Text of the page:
"Mark writes the majority of the good stuff, in my opinion, anyway," Chip said, adding, "I think he's the highest caliber songwriter I've ever met in my life."
"Not that I'm a great songwriter," Mark chimed in, "I write a lot."
They write in many different member combinations, which accounts for the diversity of the tunes they write.
Said Chip, "That way you've got something different, every song that comes out."
"Chuck and I have written quite a few of the songs together," Mark said, "and he comes with an idea and I just help him finish it."
Because the band has been playing a lot of gigs recently, they find it difficult to get together to write as a group.
"If we didn't have to worry about, number one, day jobs; if we didn't have to worry about just a lot of the other hassles outside of it; if we could actually work on music all the time, I'm sure it would become more of just the band working (writing) together," Mark explained.
"When I write a song, I write lyrics and I write melody and I write a chord progression," Mark continued, "but when the groove goes in the band, man it can turn around like that, and it can be a really hit song out of something I didn't think was any good."
"Everybody does their part, and that's what matters," Chip said.
All four agreed that teamwork is what makes the band work.
"If you don't do that, if you don't do that, that's where the band's gonna get hurt, eventually," Mark emphasized. "Everybody here works so hard for each song we do it blows me away. It doesn't matter who brings it in, the rest of the guys, man, just throw in so much of themselves ... I think a lot of times with bands, people will hold back, and I don't understand that. ... My songs, in my opinion, would not be nearly as good if it wasn't for these guys playing on it," Mark said.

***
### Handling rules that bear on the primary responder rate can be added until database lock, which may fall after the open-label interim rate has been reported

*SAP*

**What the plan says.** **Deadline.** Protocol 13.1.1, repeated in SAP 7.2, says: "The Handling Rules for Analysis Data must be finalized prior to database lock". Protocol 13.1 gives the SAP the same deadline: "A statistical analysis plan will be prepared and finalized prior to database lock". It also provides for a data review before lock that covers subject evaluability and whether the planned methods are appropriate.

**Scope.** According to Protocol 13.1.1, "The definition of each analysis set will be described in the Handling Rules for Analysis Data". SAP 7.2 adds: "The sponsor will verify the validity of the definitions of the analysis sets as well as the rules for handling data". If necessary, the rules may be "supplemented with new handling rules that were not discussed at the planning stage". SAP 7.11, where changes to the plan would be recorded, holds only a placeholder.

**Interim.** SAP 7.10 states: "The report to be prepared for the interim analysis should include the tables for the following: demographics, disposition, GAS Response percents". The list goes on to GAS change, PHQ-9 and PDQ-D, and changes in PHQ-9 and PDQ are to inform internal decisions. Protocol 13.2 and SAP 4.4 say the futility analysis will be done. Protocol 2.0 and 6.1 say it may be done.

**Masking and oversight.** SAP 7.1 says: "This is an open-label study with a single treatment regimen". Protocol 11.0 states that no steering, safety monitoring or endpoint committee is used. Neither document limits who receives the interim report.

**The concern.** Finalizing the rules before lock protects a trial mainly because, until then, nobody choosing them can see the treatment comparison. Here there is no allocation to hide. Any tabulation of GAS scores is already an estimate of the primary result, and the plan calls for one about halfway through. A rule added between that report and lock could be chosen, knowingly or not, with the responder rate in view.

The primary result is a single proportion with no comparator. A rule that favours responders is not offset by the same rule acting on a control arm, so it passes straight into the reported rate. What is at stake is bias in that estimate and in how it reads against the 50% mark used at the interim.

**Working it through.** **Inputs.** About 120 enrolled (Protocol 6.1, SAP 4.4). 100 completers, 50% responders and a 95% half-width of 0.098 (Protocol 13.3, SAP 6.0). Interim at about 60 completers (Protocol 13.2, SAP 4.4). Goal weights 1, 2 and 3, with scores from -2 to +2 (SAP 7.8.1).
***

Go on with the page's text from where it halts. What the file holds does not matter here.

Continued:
I commented on the high energy Spanky Lee exhibits onstage.
"I'll tell you what it is. I think it's just havin' fun." Mark asserted.
"It's not only that," Max said, "It's (because) right now, we don't care (to the exclusion of all else) ... the record label and things goin' on. Before we were so one-sided, like, 'We have to get a record deal. We have to get a record deal. We said p--s on all that. Let's just go have fun and play music. That's what we're in this to do is have fun. And now we're finally loosening up enough to have a real good time, and people like us a lot better because we're havin' a good time."